Comfort and bulk were a reason we ditched the back packs of old, we didn’t appreciate the weight as we went around corners annoying us as the old packs shifted, Osprey have gone for a small to medium volume here that seems about ideal, there is enough space to fit all the things you need in a day, plus it’s expandable enough to fit in an extra layer should you need it.

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The Viper 9 sits comfortably on our shoulders and does not move around. We found it easy to adjust and light weight, the drinking tube was easy to position and the waist strap was fairly simple to adjust, also you can remove the strap easily if you so desire, a neat feature.

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At the front the chest strap can be positioned in the best place for your needs, the pack also was easy to fit around a wearable camera. The pack is easy to cinch/snug down and does not restrict your movement.

On The Bike

Every rider has his preference for bike kit comfort, we prefer to stay as low profile as possible and store what we can on the bike, the Osprey Viper 9 though is slim enough, stable enough and holds what we need for our Enduro riding zone in Punta Ala that we actually found ourselves taking it with us more than leaving it at home.

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When riding with the pack the heat build up is minimal compared to packs we used in the past as the air vent does seem to work. It does not protect your back though, there are no spine boards, just a semi rigid foam support that does its job pretty well.

Using the drinking system was easy, filling up was pretty standard, we like the top fold and slide system, it is easy to open, fill up and clean. The liquid volume(2.5L) is enough for our usage over about 2-3 hours in 25 degrees. Stowing the liquid bladder in the hydration section is super easy with the wrap around zip, probably one of the easiest ones we’ve used, no passing the tube through irritating holes to set it up, very well thought out.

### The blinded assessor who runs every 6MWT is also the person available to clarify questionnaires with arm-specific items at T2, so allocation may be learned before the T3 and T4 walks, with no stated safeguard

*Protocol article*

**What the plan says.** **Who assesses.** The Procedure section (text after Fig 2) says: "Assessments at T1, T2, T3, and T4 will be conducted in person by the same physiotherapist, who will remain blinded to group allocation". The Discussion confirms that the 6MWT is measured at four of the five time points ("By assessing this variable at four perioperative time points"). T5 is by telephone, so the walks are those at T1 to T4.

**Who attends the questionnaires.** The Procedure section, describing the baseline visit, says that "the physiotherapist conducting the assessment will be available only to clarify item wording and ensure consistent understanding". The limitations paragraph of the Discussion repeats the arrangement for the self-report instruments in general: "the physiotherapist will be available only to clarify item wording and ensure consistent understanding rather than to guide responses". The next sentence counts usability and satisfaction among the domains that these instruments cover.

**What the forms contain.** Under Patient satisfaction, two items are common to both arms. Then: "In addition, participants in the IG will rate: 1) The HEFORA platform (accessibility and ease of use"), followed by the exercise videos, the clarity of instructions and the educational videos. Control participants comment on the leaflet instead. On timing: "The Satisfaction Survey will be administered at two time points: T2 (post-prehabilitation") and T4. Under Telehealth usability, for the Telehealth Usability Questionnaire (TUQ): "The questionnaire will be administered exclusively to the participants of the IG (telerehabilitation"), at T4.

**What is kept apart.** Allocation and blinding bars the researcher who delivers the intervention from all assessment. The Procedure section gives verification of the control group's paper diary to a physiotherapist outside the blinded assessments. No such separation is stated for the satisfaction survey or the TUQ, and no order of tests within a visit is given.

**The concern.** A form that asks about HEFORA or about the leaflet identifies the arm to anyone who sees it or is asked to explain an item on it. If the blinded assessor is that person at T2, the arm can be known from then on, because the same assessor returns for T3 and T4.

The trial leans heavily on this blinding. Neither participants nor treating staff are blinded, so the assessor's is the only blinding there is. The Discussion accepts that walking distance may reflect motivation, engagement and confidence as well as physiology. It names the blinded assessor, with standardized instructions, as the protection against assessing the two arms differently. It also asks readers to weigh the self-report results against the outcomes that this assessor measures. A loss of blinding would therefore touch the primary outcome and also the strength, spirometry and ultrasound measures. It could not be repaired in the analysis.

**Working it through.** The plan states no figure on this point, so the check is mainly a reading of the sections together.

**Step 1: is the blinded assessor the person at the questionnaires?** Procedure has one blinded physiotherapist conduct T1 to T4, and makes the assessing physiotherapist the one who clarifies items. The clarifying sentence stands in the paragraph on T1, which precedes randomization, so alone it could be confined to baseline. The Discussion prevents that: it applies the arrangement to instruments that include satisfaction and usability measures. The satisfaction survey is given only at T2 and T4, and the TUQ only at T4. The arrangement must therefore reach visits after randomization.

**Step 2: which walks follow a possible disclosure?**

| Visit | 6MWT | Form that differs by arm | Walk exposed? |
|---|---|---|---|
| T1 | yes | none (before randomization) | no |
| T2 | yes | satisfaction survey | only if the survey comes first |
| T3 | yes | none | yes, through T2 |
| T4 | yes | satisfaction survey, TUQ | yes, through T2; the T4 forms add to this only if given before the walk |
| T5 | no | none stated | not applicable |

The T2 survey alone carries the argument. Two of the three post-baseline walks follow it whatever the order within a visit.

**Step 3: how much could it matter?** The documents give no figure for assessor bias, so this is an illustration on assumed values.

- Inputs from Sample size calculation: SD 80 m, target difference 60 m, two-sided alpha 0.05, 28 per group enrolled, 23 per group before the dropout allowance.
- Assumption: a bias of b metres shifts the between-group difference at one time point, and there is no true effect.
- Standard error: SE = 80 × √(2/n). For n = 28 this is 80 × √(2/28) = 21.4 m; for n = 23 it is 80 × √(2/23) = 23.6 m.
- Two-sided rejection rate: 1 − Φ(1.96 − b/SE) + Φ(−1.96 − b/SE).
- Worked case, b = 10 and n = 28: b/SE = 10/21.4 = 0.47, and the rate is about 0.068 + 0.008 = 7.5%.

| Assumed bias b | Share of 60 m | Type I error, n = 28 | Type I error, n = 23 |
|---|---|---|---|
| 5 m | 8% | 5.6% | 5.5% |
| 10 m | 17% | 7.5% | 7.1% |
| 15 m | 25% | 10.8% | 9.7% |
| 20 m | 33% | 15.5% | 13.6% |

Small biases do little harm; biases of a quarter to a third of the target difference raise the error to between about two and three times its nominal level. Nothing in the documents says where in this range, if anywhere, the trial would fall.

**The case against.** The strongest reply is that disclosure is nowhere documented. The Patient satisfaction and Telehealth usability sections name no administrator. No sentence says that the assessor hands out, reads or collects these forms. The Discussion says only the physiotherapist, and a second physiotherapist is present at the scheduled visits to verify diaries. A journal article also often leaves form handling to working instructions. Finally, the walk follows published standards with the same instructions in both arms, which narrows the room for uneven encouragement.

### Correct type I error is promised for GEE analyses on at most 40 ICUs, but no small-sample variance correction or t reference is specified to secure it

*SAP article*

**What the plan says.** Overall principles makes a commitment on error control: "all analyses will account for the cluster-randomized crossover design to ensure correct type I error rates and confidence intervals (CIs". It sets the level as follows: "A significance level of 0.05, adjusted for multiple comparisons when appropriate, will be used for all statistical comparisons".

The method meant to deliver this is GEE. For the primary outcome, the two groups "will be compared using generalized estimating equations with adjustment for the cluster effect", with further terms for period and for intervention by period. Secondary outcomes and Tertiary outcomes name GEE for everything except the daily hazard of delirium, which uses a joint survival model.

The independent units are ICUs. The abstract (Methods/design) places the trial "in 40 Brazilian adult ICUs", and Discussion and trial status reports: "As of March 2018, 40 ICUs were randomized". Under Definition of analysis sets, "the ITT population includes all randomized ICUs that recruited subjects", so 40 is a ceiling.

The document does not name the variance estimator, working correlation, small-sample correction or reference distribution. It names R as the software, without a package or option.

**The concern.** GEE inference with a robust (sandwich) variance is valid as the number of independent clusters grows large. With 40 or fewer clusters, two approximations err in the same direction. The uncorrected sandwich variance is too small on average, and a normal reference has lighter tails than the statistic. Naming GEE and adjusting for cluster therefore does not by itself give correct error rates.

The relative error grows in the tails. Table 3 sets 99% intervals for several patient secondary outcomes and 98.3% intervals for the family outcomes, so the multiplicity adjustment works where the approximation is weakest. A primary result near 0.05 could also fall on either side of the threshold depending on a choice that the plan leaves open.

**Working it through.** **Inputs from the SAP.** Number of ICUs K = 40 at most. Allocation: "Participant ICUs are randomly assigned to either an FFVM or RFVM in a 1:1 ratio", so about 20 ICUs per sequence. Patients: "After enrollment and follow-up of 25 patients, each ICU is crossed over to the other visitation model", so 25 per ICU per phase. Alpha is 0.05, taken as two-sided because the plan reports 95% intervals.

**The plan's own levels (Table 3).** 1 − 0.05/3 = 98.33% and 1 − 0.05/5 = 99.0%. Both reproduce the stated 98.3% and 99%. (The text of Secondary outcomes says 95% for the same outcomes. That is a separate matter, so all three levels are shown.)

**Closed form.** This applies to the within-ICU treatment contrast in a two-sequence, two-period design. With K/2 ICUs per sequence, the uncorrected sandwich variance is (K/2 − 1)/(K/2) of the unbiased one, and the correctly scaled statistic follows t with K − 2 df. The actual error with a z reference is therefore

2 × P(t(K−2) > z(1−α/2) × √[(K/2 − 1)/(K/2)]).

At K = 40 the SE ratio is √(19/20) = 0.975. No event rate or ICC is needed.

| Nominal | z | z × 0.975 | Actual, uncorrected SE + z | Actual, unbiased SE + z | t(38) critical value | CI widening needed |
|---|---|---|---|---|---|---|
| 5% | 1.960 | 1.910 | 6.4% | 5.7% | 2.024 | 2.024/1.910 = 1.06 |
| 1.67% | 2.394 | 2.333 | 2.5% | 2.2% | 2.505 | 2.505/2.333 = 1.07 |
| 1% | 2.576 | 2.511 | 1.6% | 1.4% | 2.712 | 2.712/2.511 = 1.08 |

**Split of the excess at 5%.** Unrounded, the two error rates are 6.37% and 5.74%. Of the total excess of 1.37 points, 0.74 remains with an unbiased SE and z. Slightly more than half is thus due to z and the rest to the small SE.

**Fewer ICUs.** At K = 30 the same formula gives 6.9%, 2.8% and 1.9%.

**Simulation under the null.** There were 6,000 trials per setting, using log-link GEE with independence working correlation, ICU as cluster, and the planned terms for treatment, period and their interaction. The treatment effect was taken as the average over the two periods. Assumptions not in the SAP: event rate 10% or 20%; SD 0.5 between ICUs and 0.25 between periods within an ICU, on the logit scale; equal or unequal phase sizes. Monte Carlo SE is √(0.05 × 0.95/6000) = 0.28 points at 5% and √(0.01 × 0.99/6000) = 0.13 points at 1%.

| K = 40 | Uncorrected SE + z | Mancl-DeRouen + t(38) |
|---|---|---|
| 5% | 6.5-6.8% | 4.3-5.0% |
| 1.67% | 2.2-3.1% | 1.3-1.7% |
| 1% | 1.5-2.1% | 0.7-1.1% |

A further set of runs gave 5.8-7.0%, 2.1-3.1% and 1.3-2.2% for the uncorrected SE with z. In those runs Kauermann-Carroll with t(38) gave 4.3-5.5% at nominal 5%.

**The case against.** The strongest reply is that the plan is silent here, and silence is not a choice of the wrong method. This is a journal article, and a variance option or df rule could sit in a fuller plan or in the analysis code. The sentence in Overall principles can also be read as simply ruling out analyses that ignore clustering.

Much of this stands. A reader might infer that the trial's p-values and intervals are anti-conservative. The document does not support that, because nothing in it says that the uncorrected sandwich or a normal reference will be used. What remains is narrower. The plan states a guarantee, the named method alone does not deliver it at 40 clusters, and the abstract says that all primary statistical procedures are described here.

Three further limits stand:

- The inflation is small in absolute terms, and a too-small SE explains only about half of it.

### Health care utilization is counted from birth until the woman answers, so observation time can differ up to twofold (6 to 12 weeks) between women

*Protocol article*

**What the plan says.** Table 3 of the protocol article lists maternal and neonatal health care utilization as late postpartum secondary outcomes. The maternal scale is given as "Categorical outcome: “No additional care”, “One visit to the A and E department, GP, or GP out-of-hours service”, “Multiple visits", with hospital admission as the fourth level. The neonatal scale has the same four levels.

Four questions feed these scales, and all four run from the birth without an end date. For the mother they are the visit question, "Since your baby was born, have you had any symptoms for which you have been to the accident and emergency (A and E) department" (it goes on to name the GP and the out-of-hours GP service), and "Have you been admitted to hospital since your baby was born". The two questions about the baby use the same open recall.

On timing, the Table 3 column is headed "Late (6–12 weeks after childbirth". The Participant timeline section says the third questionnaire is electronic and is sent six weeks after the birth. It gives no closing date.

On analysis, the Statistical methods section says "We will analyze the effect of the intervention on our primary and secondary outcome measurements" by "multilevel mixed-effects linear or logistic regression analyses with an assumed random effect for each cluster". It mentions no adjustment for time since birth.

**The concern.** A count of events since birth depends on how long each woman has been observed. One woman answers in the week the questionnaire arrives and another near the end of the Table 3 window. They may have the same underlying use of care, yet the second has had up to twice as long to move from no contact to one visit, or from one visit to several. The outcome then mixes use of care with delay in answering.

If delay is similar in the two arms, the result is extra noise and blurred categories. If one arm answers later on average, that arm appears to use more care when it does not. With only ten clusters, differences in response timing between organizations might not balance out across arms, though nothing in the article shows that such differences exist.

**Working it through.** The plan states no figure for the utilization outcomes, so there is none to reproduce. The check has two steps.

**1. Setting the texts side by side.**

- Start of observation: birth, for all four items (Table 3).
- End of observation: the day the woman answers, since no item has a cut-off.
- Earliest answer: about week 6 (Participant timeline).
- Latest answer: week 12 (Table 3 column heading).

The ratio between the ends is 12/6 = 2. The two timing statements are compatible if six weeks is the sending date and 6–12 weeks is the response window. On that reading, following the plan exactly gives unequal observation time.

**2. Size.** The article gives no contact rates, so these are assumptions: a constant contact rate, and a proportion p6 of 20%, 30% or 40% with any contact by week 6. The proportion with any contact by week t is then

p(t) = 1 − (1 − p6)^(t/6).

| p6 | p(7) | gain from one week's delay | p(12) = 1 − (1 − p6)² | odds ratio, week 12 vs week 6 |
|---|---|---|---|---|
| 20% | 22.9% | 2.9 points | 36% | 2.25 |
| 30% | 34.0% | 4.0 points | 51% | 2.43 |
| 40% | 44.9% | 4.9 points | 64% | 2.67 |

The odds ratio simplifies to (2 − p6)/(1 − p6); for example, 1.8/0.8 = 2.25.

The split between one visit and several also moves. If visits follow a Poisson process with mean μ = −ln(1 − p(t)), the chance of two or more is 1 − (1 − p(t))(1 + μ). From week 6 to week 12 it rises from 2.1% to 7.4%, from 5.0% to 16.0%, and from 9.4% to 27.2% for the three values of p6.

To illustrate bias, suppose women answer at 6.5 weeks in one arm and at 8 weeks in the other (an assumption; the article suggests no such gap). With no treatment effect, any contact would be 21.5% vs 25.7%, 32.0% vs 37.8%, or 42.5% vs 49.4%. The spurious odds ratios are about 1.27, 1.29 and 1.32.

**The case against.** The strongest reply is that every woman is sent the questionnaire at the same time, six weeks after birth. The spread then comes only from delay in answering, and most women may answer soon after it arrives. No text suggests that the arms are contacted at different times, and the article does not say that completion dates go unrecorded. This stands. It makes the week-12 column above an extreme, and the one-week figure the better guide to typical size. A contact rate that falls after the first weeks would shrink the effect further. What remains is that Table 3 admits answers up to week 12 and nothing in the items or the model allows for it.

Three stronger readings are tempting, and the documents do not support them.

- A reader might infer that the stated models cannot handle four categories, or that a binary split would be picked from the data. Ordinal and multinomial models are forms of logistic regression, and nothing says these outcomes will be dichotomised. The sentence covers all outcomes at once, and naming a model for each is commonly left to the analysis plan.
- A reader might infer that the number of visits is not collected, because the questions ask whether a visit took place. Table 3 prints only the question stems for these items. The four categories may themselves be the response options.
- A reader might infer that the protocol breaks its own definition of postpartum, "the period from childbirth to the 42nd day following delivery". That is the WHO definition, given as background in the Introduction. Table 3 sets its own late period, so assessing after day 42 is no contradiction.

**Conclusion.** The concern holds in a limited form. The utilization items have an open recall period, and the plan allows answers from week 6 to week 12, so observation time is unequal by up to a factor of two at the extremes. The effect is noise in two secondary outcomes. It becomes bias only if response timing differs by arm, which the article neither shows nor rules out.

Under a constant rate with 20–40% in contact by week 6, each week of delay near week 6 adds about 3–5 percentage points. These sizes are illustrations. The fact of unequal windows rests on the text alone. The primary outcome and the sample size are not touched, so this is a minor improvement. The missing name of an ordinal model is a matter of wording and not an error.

Conclusion

We  have to admit we deserted back packs a few years ago, unless we were carrying a camera we preferred the bike with bottle method. However technology and design has moved on and Osprey with their Viper 9 have addressed just about every gripe we ever had with back packs from the past.

First, it’s not too big and weighs only 550 grams.  Second, it stays in place and has just about every conceivable utilitarian function going for it, most importantly the drinking system was about as fuss free as probably can be made currently.  Then there is the price, honestly this impressed us, the ratio between material, quality, function and cost(€90) is excellent.

Overall if you have a few extra bits to carry on longer rides and you don’t like storing stuff on your frame; or even if your frame just doesn’t have enough bottle mount space then the Viper 9 seems to us a worthy contender.  If you go racing with this as well it is probably just about right : big enough for spares, but wont get in the way.

Osprey
Test Center Punta Ala